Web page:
Thursday, Nov 17, 9:30-11:00 (Morning session I)
Room: Grand Ballroom 2
Intro & Overview
Rethinking Broadband Performance using Big Data from M-Lab
Video at the Edge: A Measurement Study
Kathleen Nichols (remote)
Traffic Policing in the Internet
Yuchung Cheng and Neal Cardwell
H2 performance analysis in cellular networks
Moritz Steiner (remote)
Rethinking Broadband Performance using Big Data from M-Lab (Xiaohong Deng)
Broadband network performance is multi-faceted, dependent on factors such as access link characteristics, speed-tier, server distance, host buffers, ISP network dimensioning, and time- of-day. Daily or monthly aggregates, published by content providers such as Netflix and Youtube, present a highly sim- plified view that do not distinguish the impact of the above factors, making the comparisons potentially unfair and in- correct. Our paper revisits broadband performance using open data from M-Lab, utilizing nearly 5 million measure- ments taken over a 12-month period across 19 ISPs in 3 con- tinents. We first develop a tool that allows a non-expert to query, process, and visualize M-Lab data by applying vari- ous filters and granularities via a simple web-based interface. Using this tool, we characterize the influence of the vari- ous factors, and find that there are significant biases affect- ing the averages, including disparities amongst households in their frequency of testing and access speed-tier, that con- tribute to fluctuations and biases in ISP performance com- parisons. We then apply statistical and causal inference tech- niques to reduce the sampling bias, and find that the dispar- ity amongst ISPs is lower than current averaging methods indicate, with hourly variations giving a truer indication of well-dimensioned ISP networks.
Video at the Edge (Kathleen Nichols)
Streaming video delivery over the Internet is common but its performance dynamics are not well-understood. The behavior of video on the Internet appears to be strongly affected not just by bottleneck bandwidths but by the choice of TCP implementation and configuration. Seeing the delays and losses that are actually experienced by video streams may be helpful to content producers.
This contribution is a study of video streaming from Netflix, Google/YouTube, Akamai, and Amazon, as experienced by consumers at a number of edge locations over various last-mile networks. The measurements focus primarily on delivery delay variation and round-trip delay vs time but include other useful information. Measurements are based on passive packet captures and reflect the delays experienced by the video applications. The contribution is about both the measurements and their presentation.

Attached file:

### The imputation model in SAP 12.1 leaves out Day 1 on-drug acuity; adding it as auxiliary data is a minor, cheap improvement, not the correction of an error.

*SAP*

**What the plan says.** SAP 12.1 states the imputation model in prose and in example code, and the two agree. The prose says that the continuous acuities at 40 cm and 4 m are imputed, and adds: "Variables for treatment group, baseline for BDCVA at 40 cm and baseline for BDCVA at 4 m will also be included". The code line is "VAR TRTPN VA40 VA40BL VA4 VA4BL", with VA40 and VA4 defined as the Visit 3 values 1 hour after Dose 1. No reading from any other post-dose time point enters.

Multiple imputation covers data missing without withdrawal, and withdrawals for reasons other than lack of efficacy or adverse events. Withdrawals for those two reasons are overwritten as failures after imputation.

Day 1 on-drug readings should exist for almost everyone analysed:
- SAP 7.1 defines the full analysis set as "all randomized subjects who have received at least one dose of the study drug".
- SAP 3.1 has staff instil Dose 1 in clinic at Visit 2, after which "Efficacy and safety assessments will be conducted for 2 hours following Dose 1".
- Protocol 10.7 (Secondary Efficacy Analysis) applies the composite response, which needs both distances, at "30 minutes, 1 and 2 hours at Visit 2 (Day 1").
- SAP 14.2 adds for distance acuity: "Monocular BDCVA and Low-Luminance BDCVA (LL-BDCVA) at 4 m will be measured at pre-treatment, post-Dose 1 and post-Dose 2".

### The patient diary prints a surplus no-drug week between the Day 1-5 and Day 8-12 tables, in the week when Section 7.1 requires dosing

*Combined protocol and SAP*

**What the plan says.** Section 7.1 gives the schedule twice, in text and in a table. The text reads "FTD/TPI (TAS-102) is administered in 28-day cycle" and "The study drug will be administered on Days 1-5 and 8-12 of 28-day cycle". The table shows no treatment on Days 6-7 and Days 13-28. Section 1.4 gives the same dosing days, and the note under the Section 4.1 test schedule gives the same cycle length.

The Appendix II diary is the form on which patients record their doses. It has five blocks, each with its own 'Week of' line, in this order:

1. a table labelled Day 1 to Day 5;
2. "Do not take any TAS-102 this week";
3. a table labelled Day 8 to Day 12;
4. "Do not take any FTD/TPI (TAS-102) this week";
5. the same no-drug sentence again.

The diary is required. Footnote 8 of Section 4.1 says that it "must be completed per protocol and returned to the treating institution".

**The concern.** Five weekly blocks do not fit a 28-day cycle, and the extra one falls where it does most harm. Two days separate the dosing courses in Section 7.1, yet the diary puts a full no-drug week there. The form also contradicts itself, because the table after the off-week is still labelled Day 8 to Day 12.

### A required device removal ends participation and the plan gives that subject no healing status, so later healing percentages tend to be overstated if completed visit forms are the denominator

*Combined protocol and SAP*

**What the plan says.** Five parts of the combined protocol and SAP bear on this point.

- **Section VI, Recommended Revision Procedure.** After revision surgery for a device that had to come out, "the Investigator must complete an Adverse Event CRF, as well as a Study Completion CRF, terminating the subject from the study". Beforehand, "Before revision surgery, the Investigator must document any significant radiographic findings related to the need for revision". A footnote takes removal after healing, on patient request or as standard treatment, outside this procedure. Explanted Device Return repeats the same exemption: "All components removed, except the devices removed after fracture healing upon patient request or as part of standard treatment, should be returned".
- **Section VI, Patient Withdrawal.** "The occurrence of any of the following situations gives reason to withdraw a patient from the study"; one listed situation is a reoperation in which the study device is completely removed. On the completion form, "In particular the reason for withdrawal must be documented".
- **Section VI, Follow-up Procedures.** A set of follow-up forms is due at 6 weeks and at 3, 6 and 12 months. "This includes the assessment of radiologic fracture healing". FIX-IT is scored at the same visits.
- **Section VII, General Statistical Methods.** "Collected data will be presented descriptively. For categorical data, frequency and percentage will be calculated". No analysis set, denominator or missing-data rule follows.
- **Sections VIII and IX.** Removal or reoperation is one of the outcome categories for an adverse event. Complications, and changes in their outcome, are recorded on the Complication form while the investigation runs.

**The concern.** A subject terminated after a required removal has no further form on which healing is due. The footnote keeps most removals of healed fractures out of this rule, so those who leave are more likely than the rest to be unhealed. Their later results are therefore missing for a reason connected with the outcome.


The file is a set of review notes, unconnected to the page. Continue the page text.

This is an extension of http://pollere.net/Pdfdocs/FunWithTSDE.pdf with more measurements and includes some visualizations of the results. A draft may be prepared if time allows.
An Internet-Wide Analysis of Traffic Policing (Yuchung Cheng and Neal Cardwell)
Large flows like video streams consume significant bandwidth. Some ISPs actively manage these high volume flows with techniques like policing, which enforces a flow rate by dropping excess traffic. While the existence of policing is well known, our contribution is an Internet-wide study quantifying its prevalence and impact on transport level and video-quality metrics. We developed a heuristic to identify policing from server-side traces and built a pipeline to process traces at scale collected from hundreds of Google servers worldwide. Using a dataset of 270 billion packets served to 28,400 client ASes, we find that, depending on region, up to 7% of connections are identified to be policed. Loss rates are on average 6× higher when a trace is policed, and it impacts video playback quality. We show that alternatives to policing, like pacing and shaping, can achieve traffic management goals while avoiding the deleterious effects of policing. In addition, how the new bbr congestion control handles the policer to reduce averse losses.
H2 performance analysis in cellular networks (Moritz Steiner)
HTTP/2 (h2) is a recently adopted standard for Web communications that delivers a large share of the Web already. The theory claims that h2 should outperform HTTP/1 mainly because of its new features such as multiplexing of requests and responses and header compression. This presentation is going to take a look at the performance of h2 compared to regular HTTP/1 using real user data. How well h2 is doing in various network scenarios, especially in cellular networks? How well are the different browsers and devices implementing it? How is the structure and the content of a site influencing the performance of the protocol?Besides using real user data we also present results from active experiments. Based on packet traces from our production network we emulate characteristics of cellular network to study the effect of variable latency and packet loss on h2 in detail. Unlike HTTP/1, h2 uses only one underlying TCP connection which is more sensitive to latency spikes and losses compared to the six TCP connections of a HTTP/1 session. Results from our experiments suggest that sharding h2-enabled webpages, and thereby using more TCP connections, improves web performance in lossy cellular networks.